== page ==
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2.1 Healthcare Cyber-Physical Systems

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The term cyber-physical systems (CPS) emerged around 2006, when it was coined by Helen Gill at the National Science Foundation in

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the United States [2]. CPS refer to the next generation of embedded Information and Communication Technology (ICT) systems that are

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interconnected and collaborative (cooperative and negotiable), and that provide users and businesses with a wide range of smart

appli-74

cations and services [4]. To that end, CPS integrate computing, communication, and control—denoted by the symbol C3—with real

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world’s objects and physical processes. CPS intend to monitor, control, and interact with a physical process [2], enabling effective and

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fast feedback loops between sensing and actuation, possibly with cognitive and learning capabilities [4] and leveraging autonomous

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behavior. To sense and act on the physical environment, CPS are often built on sensor/actor networks, mostly wireless networks [9].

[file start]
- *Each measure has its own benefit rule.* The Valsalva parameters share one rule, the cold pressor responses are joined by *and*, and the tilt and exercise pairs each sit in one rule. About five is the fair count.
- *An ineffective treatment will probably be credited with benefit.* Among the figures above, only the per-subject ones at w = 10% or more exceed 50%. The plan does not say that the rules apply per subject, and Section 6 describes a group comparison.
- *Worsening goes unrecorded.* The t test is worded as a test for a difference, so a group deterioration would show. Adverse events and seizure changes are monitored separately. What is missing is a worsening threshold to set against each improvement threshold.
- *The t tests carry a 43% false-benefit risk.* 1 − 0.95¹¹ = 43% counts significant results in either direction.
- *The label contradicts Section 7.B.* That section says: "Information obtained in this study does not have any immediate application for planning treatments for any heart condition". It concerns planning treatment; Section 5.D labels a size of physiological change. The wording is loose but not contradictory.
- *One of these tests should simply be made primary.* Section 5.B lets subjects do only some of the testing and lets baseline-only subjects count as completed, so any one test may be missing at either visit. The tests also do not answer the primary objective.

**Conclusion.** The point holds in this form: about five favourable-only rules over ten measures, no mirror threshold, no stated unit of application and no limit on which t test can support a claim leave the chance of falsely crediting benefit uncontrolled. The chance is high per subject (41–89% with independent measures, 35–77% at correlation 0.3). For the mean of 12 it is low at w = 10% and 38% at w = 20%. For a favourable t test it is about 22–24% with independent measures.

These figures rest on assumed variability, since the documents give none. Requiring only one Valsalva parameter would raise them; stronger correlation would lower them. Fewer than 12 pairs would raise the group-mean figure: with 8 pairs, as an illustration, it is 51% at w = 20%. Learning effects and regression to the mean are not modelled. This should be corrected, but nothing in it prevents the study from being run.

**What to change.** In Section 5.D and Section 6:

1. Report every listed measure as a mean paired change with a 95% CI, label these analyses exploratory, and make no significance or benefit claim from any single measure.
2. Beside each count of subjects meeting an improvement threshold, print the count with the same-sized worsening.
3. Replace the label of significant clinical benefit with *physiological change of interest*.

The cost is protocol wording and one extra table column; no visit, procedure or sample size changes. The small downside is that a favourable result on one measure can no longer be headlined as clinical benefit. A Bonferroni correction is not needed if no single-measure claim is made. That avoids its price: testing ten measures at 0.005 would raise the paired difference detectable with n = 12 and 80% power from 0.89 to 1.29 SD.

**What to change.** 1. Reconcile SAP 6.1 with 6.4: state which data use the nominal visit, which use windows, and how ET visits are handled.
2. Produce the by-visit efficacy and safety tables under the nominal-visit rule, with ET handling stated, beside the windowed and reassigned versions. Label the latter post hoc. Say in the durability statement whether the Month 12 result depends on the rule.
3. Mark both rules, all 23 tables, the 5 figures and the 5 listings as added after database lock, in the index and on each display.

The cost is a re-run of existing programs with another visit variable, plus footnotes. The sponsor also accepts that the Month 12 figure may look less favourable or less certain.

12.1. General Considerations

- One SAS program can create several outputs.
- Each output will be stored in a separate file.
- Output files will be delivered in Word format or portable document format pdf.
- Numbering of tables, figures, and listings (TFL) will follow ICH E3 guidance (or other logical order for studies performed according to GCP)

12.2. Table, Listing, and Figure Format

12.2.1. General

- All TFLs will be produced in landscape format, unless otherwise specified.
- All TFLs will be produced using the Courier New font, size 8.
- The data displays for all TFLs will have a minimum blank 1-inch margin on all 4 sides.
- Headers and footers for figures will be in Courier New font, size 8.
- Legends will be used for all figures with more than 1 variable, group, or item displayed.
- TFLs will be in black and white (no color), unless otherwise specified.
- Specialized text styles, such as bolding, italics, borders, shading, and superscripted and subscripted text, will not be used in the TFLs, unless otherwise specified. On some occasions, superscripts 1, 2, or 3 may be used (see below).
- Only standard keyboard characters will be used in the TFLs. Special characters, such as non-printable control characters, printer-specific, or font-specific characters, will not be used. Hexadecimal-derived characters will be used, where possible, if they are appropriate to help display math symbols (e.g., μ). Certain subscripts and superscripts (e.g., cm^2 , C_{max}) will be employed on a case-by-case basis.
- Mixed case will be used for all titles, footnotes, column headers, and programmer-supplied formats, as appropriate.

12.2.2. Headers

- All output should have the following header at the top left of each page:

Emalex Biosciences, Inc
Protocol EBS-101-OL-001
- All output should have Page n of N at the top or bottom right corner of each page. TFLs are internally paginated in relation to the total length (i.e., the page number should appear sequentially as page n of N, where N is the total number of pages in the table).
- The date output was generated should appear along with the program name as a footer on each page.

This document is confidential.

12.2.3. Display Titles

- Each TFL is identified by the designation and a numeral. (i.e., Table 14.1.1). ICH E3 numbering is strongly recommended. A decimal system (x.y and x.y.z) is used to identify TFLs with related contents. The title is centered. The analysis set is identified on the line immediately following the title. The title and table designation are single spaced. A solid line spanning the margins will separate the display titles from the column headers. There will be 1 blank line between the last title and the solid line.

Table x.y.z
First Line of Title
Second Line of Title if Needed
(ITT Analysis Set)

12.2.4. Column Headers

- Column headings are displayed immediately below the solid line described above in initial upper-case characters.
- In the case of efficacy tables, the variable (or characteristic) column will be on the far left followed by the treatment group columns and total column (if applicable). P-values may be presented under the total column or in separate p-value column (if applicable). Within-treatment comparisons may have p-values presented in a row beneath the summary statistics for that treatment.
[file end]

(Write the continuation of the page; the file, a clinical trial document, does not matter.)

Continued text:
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CPS are more and more interconnected through the IoT [3], which encompasses the extension of the Internet into the physical realm,

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resulting in a global network that interconnects thousands or even millions of “things”, or smart objects [10]. Therefore, CPS and IoT

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are connected terms: CPS is a broader, more foundational and durable term because it is not limited to any particular implementation

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(such as the Internet) [2]. IoT is a network for connecting things that is able to monitor and process information to offer smart services,

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whereas CPS includes the control of a physical process—thus, such systems interact with control and management devices—with the

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Internet as a means and not as the core. Despite the novelty of these concepts, in recent years, CPS/IoT has been applied to a multitude

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of vertical domains, including smart grids, smart transport, Industry 4.0, digital healthcare, and smart cities, which are large

cyber-85

physical systens(see Fig. 1).